Is fibromyalgia related to childhood trauma?

Answer

Traumatic experiences and stressors in childhood have not been fully considered as predisposing factors for a number of chronic pain disorders including fibromyalgia. However, this is changing as new research is demonstrating a significant relationships between trauma in childhood and adult health.The central nervous system develops rapidly during childhood and as it does, it is trained to react to different kinds of stressors that are encountered in life.

As each environmental stressor is encountered, new connections are formed between the cells of the brain. A traumatic experience creates and reinforces connections that respond to trauma with fear. As we get older the ability to form new pathways and to alter the brain’s response to different stressors decreases.

This means children form more neural pathways that determine how they respond to various experiences and the ability to alter these and replace them with new connections when they are stress responses decreases over time. This underscores the importance of exposing children to positive experiences and helping them learn ways to work through trauma and respond to it with adaptive coping strategies.

However, when negative pathways form in response to traumatic situations which aren’t altered and which become long-term, they increase the frequency and duration of the stress response to trauma-related stimuli. Since trauma these stimuli can be anything the child sensed when the trauma was occurring, the stress response can be unpredictable which makes it all the harder to try to control or cope with. Research has shown that unpredictable, uncontrollable stress can lead to a decreased ability to form new neural connections further decreasing the brain’s ability to create positive pathways. Uncontrollable and unpredictable stress also is related to a number of physical and psychological disorders including anxiety, insomnia, muscle pain, inflammation, high blood pressure and an impaired immune system.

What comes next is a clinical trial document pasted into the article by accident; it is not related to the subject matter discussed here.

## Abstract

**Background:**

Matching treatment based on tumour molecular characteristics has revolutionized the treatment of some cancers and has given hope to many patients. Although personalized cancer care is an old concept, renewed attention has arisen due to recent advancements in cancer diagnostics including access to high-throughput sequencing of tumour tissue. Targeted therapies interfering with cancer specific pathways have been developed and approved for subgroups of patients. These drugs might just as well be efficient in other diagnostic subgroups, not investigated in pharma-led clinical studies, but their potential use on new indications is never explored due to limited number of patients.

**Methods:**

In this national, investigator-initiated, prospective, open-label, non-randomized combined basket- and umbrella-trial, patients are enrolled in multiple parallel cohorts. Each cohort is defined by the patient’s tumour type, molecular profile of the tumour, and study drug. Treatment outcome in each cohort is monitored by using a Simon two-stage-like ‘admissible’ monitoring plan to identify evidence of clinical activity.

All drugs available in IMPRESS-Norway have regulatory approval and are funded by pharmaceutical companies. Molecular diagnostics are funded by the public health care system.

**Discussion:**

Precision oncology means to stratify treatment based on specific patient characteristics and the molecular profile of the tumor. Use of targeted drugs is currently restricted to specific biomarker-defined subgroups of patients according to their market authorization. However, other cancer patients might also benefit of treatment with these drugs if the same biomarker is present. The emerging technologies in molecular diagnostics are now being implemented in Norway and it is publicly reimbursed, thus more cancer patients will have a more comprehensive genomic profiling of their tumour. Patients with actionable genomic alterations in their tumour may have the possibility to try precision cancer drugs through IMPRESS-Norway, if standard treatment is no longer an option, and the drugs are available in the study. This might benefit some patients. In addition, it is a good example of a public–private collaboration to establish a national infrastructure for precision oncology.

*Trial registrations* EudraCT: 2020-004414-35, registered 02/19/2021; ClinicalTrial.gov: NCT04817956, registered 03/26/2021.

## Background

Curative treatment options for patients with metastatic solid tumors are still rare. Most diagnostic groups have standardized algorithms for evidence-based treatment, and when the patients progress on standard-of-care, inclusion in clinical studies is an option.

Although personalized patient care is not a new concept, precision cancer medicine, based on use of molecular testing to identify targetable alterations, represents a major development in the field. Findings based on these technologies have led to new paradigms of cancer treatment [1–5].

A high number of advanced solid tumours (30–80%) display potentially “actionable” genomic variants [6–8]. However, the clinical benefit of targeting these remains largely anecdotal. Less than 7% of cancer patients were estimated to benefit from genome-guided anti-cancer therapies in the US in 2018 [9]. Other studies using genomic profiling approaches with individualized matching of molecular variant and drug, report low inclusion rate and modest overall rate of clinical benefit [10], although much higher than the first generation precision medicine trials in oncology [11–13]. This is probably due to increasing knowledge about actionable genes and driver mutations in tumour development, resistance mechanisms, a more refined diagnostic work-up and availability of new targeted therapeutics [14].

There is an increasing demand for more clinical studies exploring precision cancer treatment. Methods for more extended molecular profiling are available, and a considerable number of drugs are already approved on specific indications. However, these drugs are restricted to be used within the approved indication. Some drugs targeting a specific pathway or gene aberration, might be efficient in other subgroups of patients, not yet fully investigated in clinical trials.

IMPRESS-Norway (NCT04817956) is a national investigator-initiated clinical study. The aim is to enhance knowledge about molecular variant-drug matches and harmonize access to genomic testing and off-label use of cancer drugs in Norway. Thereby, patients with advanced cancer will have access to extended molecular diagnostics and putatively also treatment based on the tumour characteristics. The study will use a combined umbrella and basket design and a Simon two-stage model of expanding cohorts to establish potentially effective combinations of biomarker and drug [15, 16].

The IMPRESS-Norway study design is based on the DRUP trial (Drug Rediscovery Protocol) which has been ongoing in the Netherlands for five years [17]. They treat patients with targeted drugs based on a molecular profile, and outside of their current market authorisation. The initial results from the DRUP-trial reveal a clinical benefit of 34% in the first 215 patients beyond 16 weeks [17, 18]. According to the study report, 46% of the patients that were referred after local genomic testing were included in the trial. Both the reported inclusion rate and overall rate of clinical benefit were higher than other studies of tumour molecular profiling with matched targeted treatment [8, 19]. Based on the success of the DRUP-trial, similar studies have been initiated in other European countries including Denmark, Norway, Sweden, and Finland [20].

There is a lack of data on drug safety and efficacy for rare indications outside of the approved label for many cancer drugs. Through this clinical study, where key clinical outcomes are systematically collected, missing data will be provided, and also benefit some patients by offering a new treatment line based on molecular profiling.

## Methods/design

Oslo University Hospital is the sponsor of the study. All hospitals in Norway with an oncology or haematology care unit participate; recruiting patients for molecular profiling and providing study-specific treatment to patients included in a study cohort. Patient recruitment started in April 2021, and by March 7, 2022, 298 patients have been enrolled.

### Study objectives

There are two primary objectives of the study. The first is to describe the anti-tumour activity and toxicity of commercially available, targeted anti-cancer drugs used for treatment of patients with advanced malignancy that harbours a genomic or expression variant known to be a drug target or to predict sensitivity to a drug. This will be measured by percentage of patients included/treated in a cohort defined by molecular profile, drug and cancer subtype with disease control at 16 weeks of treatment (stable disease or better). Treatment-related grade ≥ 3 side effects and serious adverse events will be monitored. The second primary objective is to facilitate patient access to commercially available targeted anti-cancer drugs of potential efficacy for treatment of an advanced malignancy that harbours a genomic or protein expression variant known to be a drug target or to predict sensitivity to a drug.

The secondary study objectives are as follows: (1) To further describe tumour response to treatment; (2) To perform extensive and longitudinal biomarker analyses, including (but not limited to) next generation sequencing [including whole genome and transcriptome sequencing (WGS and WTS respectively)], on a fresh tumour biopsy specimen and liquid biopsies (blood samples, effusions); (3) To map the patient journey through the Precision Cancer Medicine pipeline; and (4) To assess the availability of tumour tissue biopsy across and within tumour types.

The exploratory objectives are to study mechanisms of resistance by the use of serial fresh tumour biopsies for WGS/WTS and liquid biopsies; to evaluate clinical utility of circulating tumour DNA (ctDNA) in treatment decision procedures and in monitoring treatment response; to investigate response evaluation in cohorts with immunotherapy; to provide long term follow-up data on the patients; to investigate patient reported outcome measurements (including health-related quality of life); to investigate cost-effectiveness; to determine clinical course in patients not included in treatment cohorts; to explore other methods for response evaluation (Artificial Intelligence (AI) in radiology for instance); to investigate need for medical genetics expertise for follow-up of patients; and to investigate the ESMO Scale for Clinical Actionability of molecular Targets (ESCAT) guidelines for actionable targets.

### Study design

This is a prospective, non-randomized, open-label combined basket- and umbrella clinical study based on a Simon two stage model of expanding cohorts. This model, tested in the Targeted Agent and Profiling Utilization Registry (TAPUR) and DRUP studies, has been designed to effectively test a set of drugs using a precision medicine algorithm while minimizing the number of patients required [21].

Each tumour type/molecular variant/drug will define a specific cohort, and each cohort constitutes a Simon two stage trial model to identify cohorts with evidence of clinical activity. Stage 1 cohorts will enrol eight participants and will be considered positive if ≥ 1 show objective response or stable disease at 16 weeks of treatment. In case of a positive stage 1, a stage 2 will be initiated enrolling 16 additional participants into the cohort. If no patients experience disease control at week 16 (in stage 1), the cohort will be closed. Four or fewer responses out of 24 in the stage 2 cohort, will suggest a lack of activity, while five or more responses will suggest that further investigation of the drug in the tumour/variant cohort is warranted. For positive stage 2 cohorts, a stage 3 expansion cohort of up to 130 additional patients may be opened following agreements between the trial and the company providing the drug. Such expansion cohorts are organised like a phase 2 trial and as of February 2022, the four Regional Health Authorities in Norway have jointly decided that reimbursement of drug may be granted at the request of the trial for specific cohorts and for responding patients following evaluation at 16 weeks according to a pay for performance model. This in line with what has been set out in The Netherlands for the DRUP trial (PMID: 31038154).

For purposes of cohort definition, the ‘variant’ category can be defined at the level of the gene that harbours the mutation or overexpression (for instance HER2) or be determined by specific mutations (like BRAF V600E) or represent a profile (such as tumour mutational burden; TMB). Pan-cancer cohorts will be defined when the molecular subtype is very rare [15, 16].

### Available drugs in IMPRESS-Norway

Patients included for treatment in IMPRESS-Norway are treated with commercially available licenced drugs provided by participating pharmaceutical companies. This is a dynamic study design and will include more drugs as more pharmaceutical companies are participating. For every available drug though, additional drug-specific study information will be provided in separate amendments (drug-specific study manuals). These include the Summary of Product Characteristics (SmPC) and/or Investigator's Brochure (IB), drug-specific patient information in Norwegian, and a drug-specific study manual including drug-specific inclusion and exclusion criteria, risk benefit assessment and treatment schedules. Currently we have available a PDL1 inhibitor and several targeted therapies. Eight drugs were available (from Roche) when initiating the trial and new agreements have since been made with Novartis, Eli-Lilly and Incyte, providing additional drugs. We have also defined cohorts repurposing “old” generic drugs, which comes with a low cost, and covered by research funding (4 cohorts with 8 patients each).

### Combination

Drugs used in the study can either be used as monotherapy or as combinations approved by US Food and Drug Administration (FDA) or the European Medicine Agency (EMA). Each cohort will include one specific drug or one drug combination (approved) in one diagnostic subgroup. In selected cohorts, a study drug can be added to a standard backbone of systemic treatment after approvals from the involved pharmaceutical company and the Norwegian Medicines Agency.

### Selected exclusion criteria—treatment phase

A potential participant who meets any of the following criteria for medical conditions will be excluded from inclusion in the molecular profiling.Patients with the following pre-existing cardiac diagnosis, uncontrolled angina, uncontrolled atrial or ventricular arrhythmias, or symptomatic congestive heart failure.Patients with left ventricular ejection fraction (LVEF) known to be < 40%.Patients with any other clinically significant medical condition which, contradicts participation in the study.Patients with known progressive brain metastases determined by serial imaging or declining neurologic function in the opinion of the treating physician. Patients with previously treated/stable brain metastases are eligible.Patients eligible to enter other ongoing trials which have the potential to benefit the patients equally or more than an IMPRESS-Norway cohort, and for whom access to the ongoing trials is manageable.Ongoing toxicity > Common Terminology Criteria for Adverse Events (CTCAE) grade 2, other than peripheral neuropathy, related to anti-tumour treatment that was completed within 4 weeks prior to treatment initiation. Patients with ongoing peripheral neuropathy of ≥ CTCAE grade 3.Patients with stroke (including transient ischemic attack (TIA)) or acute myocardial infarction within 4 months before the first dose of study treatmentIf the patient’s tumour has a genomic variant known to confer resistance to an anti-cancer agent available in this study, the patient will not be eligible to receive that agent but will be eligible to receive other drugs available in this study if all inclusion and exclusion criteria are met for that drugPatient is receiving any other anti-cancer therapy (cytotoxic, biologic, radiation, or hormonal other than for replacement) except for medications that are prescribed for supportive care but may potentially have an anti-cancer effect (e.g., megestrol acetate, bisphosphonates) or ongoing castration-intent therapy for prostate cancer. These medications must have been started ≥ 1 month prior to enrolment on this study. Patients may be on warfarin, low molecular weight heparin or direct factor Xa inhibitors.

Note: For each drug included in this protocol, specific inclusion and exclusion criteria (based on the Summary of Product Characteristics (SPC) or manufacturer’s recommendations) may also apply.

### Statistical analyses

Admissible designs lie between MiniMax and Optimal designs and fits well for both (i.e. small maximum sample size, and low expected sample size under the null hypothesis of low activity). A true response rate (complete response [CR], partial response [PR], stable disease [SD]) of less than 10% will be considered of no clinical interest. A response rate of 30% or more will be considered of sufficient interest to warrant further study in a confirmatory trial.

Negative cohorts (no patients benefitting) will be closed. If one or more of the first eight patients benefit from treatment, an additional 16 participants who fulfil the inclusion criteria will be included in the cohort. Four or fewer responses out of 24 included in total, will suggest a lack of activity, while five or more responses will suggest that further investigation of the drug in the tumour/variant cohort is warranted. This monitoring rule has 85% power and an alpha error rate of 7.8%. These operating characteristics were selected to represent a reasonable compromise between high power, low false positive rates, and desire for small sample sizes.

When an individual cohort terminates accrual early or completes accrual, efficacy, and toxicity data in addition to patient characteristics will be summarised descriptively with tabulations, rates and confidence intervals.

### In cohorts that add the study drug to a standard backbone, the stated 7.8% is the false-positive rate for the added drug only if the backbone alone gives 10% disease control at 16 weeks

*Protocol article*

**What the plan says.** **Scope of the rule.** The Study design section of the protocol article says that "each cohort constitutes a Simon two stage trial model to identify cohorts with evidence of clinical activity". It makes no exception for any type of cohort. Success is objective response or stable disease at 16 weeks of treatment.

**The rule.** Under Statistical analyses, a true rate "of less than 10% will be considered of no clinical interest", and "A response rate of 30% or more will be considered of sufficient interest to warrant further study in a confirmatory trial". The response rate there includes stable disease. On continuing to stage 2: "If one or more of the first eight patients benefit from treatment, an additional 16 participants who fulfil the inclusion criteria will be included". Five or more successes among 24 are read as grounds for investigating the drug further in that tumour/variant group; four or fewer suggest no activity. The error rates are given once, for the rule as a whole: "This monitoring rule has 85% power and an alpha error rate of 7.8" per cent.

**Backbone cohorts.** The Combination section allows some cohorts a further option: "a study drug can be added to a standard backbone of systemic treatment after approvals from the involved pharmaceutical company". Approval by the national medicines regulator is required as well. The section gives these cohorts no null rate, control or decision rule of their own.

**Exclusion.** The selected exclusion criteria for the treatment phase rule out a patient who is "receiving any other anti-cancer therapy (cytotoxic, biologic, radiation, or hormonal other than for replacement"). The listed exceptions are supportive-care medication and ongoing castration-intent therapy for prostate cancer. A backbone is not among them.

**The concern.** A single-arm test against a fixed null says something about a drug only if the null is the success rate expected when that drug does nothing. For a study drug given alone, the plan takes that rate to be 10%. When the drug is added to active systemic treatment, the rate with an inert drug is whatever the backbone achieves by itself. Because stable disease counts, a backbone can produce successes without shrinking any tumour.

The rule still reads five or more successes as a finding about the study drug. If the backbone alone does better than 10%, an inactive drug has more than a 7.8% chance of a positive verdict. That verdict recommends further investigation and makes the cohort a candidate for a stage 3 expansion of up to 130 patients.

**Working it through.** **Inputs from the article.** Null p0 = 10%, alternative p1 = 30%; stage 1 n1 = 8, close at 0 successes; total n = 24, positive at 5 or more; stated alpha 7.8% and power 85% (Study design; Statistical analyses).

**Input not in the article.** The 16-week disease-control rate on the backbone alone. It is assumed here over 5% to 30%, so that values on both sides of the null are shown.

While trauma is often referred to as an acute stressor, the experience of trauma can continue to cause stress in a child’s life through the symptoms of a stress response such as nightmares, memories, and re-experiencing the trauma when triggered by associated stimuli. So responses to trauma, when not treated will create a chronic stress response which can lead to changes in various hormones and neurotransmitters, including several associated with fatigue and pain. Chronic pain, fatigue and low energy can in term lead to increased psychological stress and psychological disorders which increase the level of stress experienced. While the exact causal pathways have not been determined, an impaired immune system, and changes in certain hormones and neurotransmitters have been associated with the various symptoms that are found in fibromyalgia.

Trauma, even acute trauma often results in chronic symptoms that lead to chronic stress. Chronic stress, especially when it is uncontrollable and unpredictable, can decrease the ability to form new positive neural pathways and alter hormones and neurotransmitters.

This means that the pathways associated with the stress response are harder to alter. When combined with changes in brain chemistry, the effects of an impaired immune system and chronic inflammation symptoms associated with fibromyalgia may result. The symptoms of fibromyalgia can, in turn, further increase stress which, along with the stress from the other factors, help to maintain the symptoms. Other difficulties such as anxiety and insomnia that may also result, simply add even more stress to the pictures. As children are less likely to have adequate coping responses for stress than adults, without help it is unlikely that they will be able to use various psychosocial techniques that might prevent the development of the disorder and have proven effective at decreasing it's symptoms if it does develop.

Updated on April 25, 2018

Original Article:

Childhood Fibromyalgia: A Complex Interaction of Physical, Emotional, Social, and Environmental Influences
By Natalie Frank
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